What is Big Blue
Big Blue is a nickname for International Business Machines Corporation (IBM) used in the popular and financial press since the 1980's.
BREAKING DOWN Big Blue
Big Blue arose in the early 1980's in the popular and financial press as nickname for IBM. The name has unclear specific origins, but is generally assumed to refer to the blue tint of the cases of its computers.
The nickname was embraced by IBM, which has been content with leaving its origins remain in obscurity, and naming projects in homage of the sobriquet. Deep Blue, IBM’s chess-playing computer, challenged and ultimately defeated grandmaster Garry Kasparov in a controversial 1997 tournament.
Most reference point to what is said to be the first known print reference to the Big Blue nickname, appearing in the June 8, 1981 edition of BusinessWeek magazine, and attributed to an anonymous IBM enthusiast.
“No company in the computer business inspires the loyalty that IBM does, and the company has accomplished this with its almost legendary customer service and support … As a result, it is not uncommon for customers to refuse to buy equipment not made by IBM, even though it is often cheaper. ‘I don't want to be saying I should have stuck with the “Big Blue,”’ says one IBM loyalist. ‘The nickname comes from the pervasiveness of IBM's blue computers.’”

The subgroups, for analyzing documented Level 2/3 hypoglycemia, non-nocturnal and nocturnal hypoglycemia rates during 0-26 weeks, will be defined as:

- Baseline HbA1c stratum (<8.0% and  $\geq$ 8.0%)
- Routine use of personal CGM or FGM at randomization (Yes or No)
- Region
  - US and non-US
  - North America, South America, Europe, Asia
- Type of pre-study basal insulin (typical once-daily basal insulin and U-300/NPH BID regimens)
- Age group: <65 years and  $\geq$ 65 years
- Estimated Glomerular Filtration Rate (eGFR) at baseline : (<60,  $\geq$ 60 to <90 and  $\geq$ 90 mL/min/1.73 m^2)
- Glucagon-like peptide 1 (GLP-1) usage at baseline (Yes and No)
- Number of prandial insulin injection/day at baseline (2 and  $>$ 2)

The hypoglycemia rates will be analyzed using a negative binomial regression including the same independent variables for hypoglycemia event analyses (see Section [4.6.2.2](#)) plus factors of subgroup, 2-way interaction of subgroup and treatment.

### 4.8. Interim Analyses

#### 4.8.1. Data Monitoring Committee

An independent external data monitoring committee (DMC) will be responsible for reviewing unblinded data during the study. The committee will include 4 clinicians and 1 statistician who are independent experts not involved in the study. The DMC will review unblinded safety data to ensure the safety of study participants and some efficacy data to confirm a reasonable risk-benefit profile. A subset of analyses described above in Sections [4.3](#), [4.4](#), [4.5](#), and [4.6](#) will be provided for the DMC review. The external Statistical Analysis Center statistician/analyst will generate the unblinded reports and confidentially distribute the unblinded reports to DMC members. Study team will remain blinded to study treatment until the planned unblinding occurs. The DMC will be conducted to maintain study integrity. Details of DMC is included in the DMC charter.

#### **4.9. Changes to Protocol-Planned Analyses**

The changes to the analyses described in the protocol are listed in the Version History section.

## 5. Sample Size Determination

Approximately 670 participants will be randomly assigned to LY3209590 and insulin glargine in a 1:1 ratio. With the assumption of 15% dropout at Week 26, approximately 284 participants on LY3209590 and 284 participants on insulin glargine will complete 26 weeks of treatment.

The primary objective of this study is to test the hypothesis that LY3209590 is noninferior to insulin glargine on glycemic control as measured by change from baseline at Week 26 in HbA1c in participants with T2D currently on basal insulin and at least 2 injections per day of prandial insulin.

Other speculators have also associated the BIg Blue nickname with the company’s logo and its one-time dress code, as well as IBM’s historical association with blue-chip stocks.
History of Big Blue
IBM began in 1911 as the Computing-Tabulating-Recording Company in Endicott, NY. CTR was a holding company created by Charles R. Flint that amalgamated four other companies that together produced scales, punch-card data processors, employee time clocks, and meat slicers. In 1924, CTR was renamed International Business Machines.
In the following century, IBM would go on to become of the world’s leading technological leaders, developing, inventing and building hundreds of hardware and software information technologies. IBM is responsible for many inventions which quickly became ubiquitous, including the UPC barcode, the magnetic stripe card, the personal computer, the floppy disk, the hard disk drive and the ATM.
IBM technologies were crucial to the implementation of U.S. government initiatives such as the launch of the Social Security Act in 1937 and many NASA missions, from the 1963 Mercury flight to the 1969 moon landing and beyond.
IBM holds the most U.S. patents of any business and to date IBM employees have been awarded many notable titles, including five Nobel Prizes and six Turing Awards.
One of the first multinational conglomerates to emerge in U.S. history, IBM maintains a multinational presence, operating in 174 countries worldwide and employing some 380,000 employees worldwide.